Smoking Cessation

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NAMI Minnesota
1919 University Ave. W., Suite 400
Saint Paul, MN 55104

phone: 651-645-2948
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Smoking Cessation

Regulating E-Cigarettes & Tobacco

In July 2017, the US Food and Drug Administration (FDA) released a new plan for regulating tobacco products. Over 200,000 individuals living with a mental illness in the United States die from tobacco related causes every year.

The FDA’s new approach acknowledges that tobacco smoke containing over 7,000 harmful chemicals is responsible for poor health outcomes, while nicotine is responsible for addiction.

This plan will focus on reducing nicotine in cigarettes and increasing the public’s awareness around the harms of tobacco smoke to decrease use of tobacco products in the future. These changes will build on previous regulations implemented in the 2009 Tobacco Control Act to more effectively monitor manufacturing, distribution and marketing of tobacco products.

Another key component to this new approach is providing individuals with alternatives to cigarettes. As a result, the FDA is extending deadlines for submissions of tobacco product review applications for novel products.

Applications for review of combustible products such as cigars, pipe tobacco and hookah can be submitted by August 2021 and by August 2022 for non-combustible products (e.g., e-cigarettes).

Initially regulations including review of ingredients, design, health risks and the product’s appeal to youth would have gone into effect in August 2017. Currently, novel tobacco products are sold without review, which does raise concerns about delaying monitoring of products with still unknown health risks.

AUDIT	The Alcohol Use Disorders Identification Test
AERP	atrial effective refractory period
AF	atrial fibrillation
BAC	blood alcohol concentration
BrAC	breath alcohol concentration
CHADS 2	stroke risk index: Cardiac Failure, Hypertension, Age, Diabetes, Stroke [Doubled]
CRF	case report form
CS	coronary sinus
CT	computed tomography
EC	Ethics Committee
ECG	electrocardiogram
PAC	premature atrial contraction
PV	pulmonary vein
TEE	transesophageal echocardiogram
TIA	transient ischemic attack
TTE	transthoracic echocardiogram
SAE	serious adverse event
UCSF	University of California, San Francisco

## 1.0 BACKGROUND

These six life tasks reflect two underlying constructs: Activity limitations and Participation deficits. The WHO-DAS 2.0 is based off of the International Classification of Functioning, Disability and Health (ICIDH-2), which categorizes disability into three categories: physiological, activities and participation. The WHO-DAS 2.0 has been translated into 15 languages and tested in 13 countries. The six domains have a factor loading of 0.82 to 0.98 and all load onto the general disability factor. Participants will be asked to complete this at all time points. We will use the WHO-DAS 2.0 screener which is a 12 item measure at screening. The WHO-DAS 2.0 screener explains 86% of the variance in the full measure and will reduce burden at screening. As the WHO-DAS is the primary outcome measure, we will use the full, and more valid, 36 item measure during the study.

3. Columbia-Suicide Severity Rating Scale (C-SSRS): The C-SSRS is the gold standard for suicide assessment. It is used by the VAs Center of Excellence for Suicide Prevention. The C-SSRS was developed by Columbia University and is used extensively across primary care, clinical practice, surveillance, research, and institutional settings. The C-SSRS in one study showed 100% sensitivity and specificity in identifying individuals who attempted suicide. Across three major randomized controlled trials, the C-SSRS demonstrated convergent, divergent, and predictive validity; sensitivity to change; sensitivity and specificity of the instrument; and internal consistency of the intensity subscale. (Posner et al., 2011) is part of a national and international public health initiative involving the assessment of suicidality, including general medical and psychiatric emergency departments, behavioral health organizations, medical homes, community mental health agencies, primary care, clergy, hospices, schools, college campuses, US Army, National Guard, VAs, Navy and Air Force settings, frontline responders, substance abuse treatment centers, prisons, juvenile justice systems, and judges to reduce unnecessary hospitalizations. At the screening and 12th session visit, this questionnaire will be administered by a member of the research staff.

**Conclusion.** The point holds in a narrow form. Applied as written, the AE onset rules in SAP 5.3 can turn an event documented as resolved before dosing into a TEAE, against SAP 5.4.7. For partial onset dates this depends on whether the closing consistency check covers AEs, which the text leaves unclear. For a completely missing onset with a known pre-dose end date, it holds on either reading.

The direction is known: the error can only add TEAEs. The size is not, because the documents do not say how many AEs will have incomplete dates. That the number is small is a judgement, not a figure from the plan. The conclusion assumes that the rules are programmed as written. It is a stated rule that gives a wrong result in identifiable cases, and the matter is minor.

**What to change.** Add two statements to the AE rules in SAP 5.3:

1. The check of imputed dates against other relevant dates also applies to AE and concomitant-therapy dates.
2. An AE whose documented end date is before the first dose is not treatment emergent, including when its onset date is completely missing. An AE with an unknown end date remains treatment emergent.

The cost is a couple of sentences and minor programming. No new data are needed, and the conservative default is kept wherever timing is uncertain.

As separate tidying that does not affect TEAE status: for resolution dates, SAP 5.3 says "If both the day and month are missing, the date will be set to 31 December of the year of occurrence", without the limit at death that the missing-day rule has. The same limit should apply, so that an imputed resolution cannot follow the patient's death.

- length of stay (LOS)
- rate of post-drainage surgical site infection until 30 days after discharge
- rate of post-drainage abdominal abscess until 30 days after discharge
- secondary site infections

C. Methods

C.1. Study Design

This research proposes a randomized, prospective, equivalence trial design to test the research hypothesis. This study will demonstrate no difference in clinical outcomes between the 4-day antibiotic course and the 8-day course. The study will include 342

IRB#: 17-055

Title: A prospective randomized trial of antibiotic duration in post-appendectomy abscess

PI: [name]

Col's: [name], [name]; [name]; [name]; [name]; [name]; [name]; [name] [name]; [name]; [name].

Survey on Smoking and Mental Illness

Are you a mental health or substance use disorder provider? Will you help us improve smoking cessation practices? As part of NAMI's work, we are continually looking to meet the needs of the populations we serve through our trainings. Here is a link to a survey on smoking and mental illness. We hope you will take this survey and forward it on to other staff to help us improve our future trainings.

Quitting Smoking May Aid Mental Health

Smoking rates across the nation have been steadily decreasing over the past two decades due to increased awareness of the health risks, but rates have remained steady among people living with mental illnesses. A commonly cited reason for this is that smoking is an important coping mechanism and helps treat symptoms of mental illness such as stress and anxiety. However, studies have not supported this and in fact most have found quitting smoking may improve mental health. A review of 26 studies discovered that quitting led to decreases in anxiety, depression, and stress and improvements in quality of life and positive moods. This along with the physical health risks of smoking make it important to address tobacco use as part of recovery from mental illness. Access full study.

Flyers on Smoking Cessation

Smoking Cessation Medications, here.
Coping Skills for Quitting Smoking, here.
Electronic Cigarettes, here.
Motivational Interviewing as Smoking Cessation Strategy, here.
Nicotine Addiction, here.
Nicotine Assessment, here.
Smoking Cessation Program Resources and Referrals, here.
Smoking Cessation Myths & Facts, here.
Smoking and Mental Illnesses, here.